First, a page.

Boseman plays James from the time he was 16, thrown into prison for stealing a suit in 1949, until his comeback in the 1990s. Raised in a brothel run by his Aunt Honey (Octavia Spencer) after his parents (Viola Davis and Lennie James) abandoned him, James is in prison when he meets visiting gospel singer Bobby Byrd (Nelsan Ellis), who takes him in on his release. Together they form The Famous Flames, gaining small-time success as James catches the eye of a manager (Dan Aykroyd), a record executive (Fred Melamed) and the public. A string of major hits followed in the 1950s and 60s, then James went solo in the 70s before the usual issues of fame caught up with him: money, drugs and guns. But he returned to the stage in the 1990s.
The film completely skips over his Hollywood years in the 80s, which wouldn't be a problem if the decade was so notably missing from the film. As the story skips back and forth through the years, the audience is forced to make sense of the disparate scenes, filling in several holes along the way. Aside from one rather surreal scene in a Southern Gospel church, there's never much of a sense of how Brown found his voice or developed his inimitable style. It also never quite captures his impact on the music industry as a whole.
Continue reading: Get On Up Review
Since he was a child, he knew he'd become a star. He may not have had the easiest life growing up in a poor family and enjoying frequent brushes with the law (something that continued for the rest of his life despite his illustrious career), but he was a pioneer in what he did best. Following his first stint in prison as a teenager, he embarked on a musical career that would create a whole new way of looking at music. His funky rhythms, mind-blowing voice and effortless moves on stage would go on to inspire artists for generations even if his troubled personal life left much to be desired. He even took his soul magic to Vietnam during the 20-year conflict - a venture that demonstrated both his patriotism and his bravery. This is the story of James Brown.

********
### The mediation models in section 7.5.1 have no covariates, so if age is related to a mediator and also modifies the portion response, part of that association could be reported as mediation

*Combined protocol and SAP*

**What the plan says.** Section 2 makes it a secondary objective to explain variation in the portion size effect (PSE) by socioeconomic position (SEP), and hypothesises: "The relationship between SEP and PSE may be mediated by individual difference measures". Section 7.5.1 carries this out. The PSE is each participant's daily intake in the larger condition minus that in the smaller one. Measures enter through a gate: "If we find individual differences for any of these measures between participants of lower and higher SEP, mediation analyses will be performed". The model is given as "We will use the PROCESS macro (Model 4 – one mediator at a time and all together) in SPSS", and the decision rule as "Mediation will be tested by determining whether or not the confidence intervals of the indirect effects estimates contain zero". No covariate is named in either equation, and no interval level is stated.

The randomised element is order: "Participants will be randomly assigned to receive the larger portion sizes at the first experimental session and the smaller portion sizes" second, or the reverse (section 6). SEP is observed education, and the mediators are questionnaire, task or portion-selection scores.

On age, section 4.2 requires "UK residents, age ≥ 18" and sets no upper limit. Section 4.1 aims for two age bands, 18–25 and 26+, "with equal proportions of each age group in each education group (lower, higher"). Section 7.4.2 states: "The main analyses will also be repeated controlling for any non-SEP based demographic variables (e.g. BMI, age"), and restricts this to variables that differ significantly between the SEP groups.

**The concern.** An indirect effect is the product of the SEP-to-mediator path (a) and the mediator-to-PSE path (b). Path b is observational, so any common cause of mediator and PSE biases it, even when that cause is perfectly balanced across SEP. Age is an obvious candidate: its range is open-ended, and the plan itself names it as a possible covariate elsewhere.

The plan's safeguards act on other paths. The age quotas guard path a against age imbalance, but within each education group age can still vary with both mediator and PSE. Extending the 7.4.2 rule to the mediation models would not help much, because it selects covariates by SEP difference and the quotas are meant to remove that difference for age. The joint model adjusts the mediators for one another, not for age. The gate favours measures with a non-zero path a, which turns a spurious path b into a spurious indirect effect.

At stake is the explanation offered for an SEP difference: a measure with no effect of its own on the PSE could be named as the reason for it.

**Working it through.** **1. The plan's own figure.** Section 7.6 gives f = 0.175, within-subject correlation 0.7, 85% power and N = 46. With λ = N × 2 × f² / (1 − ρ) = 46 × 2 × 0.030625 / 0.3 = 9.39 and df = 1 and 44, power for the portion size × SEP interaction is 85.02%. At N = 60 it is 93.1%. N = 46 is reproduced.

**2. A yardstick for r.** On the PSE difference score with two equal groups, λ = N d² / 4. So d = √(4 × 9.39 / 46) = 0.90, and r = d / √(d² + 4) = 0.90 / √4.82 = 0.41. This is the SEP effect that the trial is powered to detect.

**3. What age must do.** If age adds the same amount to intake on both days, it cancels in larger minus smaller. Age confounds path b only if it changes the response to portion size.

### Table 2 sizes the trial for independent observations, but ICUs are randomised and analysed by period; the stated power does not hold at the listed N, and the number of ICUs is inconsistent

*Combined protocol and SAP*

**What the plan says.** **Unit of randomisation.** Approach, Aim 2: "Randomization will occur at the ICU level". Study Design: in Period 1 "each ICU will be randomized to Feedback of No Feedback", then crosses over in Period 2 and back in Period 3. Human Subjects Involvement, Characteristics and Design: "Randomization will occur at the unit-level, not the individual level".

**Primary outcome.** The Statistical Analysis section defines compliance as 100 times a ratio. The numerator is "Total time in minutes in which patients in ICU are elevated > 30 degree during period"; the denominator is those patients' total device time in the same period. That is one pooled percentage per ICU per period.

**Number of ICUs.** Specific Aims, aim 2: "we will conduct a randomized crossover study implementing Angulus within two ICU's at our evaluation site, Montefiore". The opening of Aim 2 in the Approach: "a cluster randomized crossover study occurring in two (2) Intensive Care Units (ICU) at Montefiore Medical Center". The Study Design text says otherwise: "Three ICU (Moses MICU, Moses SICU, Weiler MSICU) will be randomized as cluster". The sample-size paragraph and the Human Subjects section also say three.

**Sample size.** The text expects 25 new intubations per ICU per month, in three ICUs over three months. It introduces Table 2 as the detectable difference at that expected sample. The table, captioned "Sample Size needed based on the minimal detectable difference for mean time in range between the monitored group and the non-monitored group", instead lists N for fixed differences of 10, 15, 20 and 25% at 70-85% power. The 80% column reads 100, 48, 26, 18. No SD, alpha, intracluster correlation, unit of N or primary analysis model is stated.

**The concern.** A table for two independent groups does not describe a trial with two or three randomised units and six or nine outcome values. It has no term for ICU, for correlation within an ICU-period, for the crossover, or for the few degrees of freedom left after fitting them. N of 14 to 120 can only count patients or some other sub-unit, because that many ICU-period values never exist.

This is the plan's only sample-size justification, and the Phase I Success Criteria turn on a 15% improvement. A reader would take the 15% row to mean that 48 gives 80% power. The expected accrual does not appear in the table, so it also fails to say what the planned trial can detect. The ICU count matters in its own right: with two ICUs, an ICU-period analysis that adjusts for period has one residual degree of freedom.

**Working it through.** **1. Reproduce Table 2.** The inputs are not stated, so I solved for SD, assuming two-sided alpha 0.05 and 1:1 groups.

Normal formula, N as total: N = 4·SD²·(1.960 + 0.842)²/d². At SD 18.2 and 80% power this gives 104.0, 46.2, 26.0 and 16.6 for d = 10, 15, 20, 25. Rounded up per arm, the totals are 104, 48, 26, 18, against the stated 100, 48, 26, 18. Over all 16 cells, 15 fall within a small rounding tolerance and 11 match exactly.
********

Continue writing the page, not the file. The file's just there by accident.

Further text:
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The stars of the upcoming James Brown biopic 'Get On Up', Viola Davis, Nelsan Ellis and Octavia Spencer, talk about the legendary musician alongside artists Ice Cube, Pharrell, Mick Jagger, Cee-Lo Green and Aloe Blacc in a short featurette ahead of the film's release on September 26th 2014.
Continue: Get On Up - Featurette
James Brown didn't have the easiest childhood being born to two young parents who were so poor they could barely afford to live. After just a few years, his mother left him and he was raised by his aunt who, although was equally as financially insecure, resolved to love him as her own. Naturally, given his tough background, James turned to crime as a youth and spent time in a juvenile detention centre following an armed robbery conviction. It was there he took his passion for music seriously and decided to form a gospel band with some fellow inmates. Following his parole, he joined another gospel group and from there spiralled an illustrious career in funk and soul music that took the entire world by storm. Just as he dreamed, he became one of the music industry's most revered stars, but, alas, he also became one of the most troubled.